Episode #26: Stay Awake Campaign: The Anti-Human Trafficking Program
As part of the Stay Awake Campaign, Shadi Shahkhalili, Anti-Human Trafficking – Migrant Case at FCJ Refugee Centre, talks about our Anti-Human Trafficking Program, which includes three main projects: the Migrant Workers Mobile Program, the Migrant Women’s Counter Human Trafficking Alliance, and the Youth Alliance Against Human Trafficking.
If you need support related to human trafficking and migrant workers, you can contact us through WhatsAppp: 647 971 2153.
Welcome to our new episode of the FCJ Youth Network Home is Here podcast. All uprooted youth are welcome.
MANUELA: Hi, everyone. My name is Manuela. I’m here with Shadi. She is the Anti-Human Trafficking case working in the FCJ Refugee Centre. Thank you, Shadi, for being here.
SHADI: Thank you, Manuela, for having me. Happy to be here.
M: What do you do in FCJ Refugee Centre?
S: I am, as you said, the migrant case worker in the Anti-Human Trafficking program. So we do case management with migrant workers who have faced abuse or exploitation by their employers in Canada, or for migrant workers who have experienced labor trafficking here in Canada. We help them, especially with immigration, but we also help them with other supports that they may need.
M: Thank you, Shadi. What is the Anti-Human Trafficking program?
S: Our program is specifically for victims and survivors of human trafficking, and particularly for international migrant workers. So we have a focus on international cases of labor trafficking here in Canada. We have a youth section of the Anti-Human Trafficking program, where we have services specifically for youth. We have a women’s coordinator in our program who works specifically for women, and we also have a lot of male clients. So we work specifically with migrant workers who are facing these difficult situations here in Canada, to support them.
M: Okay, Shadi, thank you. What service does FCJ offer for victims of human trafficking?
S: We primarily help them with their status, because many of them have serious challenges with their immigration status here in Canada. And, in order to be able to access support services and many basic social services, you need to have status in Canada. So primarily we support with immigration remedies, and we support with applications for different immigration applications that they may be eligible for. But we also are able to refer them to other supports that they may need, whether we can provide that here in our centre, like medical care, like our food program, or we refer them to supports outside of our centre. For example, mental health support, if they need support with clothing… Housing is also something we can support with here at the centre… So we can connect them with other supports as well.
M: It’s very good information. The people need to pay for this service, or it’s free?
S: No, our services are all free here at FCJ. So, regardless of what program in the centre the client is connecting with, all of our services are free, because we are a community organization and we don’t charge at all for our work.
M: Good. The people need some sort of status to access these service?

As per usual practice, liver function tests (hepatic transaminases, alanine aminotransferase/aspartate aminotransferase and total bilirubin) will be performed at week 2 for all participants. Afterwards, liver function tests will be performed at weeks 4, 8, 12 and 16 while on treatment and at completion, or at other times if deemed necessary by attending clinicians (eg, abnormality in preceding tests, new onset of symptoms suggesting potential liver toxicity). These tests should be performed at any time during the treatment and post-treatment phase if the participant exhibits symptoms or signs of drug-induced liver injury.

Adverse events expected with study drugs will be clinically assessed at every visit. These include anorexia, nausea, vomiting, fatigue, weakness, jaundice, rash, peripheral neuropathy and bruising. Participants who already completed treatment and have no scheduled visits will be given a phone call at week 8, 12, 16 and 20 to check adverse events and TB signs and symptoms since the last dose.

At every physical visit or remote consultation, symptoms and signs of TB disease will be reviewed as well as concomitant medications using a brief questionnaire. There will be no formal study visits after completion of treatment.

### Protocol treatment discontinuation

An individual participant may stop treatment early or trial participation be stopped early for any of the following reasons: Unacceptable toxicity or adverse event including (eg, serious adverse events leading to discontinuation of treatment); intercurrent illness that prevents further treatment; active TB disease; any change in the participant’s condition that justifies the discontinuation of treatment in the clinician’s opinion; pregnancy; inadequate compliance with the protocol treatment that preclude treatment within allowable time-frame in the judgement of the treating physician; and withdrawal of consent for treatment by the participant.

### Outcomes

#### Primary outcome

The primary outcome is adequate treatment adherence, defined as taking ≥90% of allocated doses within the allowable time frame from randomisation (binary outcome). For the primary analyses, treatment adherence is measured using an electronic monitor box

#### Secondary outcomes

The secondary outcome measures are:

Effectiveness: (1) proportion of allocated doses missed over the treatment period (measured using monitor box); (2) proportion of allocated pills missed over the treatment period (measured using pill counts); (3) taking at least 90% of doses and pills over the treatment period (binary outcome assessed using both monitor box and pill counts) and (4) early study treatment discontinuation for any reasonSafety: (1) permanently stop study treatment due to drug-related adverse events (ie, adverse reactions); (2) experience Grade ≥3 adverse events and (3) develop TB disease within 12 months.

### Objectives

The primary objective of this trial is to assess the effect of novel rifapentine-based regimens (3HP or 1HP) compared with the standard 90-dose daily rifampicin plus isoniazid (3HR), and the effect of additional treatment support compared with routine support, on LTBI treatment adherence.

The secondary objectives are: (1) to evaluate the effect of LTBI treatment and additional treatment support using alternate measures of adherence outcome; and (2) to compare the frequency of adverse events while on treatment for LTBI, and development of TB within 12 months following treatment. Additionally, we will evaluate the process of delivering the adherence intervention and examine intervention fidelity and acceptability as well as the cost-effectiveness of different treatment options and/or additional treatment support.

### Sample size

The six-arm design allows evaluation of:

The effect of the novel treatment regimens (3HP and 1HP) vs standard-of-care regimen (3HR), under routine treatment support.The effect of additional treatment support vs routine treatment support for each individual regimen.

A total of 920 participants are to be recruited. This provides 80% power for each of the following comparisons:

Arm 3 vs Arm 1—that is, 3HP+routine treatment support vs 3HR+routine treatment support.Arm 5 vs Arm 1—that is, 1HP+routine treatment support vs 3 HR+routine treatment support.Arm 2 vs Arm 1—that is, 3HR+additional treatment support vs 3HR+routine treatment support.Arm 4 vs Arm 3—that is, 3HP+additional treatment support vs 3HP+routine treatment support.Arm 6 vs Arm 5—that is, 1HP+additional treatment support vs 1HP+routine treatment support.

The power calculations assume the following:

S: No. We work with many people who are out of status and we work with many people who have precarious status here in Canada. So there is absolutely no limitation in terms of status. We can work with anybody who needs our support. We just don’t work with people who have PR [Permanent Residence] and are citizens, because we specifically are working with the vulnerable population who are either out of status or surviving in Canada with precarious status.
M: What aspects do you think it is important for people to know about this program?
S: I think it’s important to know that we specialize in supporting people who are out of status or who have precarious status, or that should not be something that holds people back from contacting us. We are also able to support connecting victims of these kinds of crimes to the police authorities, because, many times, migrant workers who find themselves in these situations and are out of status or don’t have authorization to work, they are scared to approach the police, and because they are afraid that they will face deportation. So we are able to provide them with the correct information. And, in some cases, with people who are very vulnerable because of their status, or are very scared, we can support them to connect with the police if they need extra support, to feel comfortable coming forward, so that they can receive support. Victims of crime in Canada have rights here. So, that way, if they are able to come forward, they can also access the rights that they have and learn more about the rights that they have, so we can support in that way as well. And that’s something important to know, I think..
M: Thank you, Shadi. How can people contact for more information?
S: They can contact myself or the coordinator of our program, Jovana. Through our emails. My email is firstname.lastname@example.org. Also, your Jovana’s email is email@example.com. We also have a WhatsApp number that that migrant workers can contact us through, if they have an international number. For our WhatsApp number it’s going to be written down below this podcast when you are listening to it, so you can go there to access our WhatsApp number.
M: Thank you, Shadi, for being here and for all this good information that you’ve shared with us today. Have a good day, Shadi.
S: Thank you very much, Manuela. Thank you so much for inviting me. Thank you.
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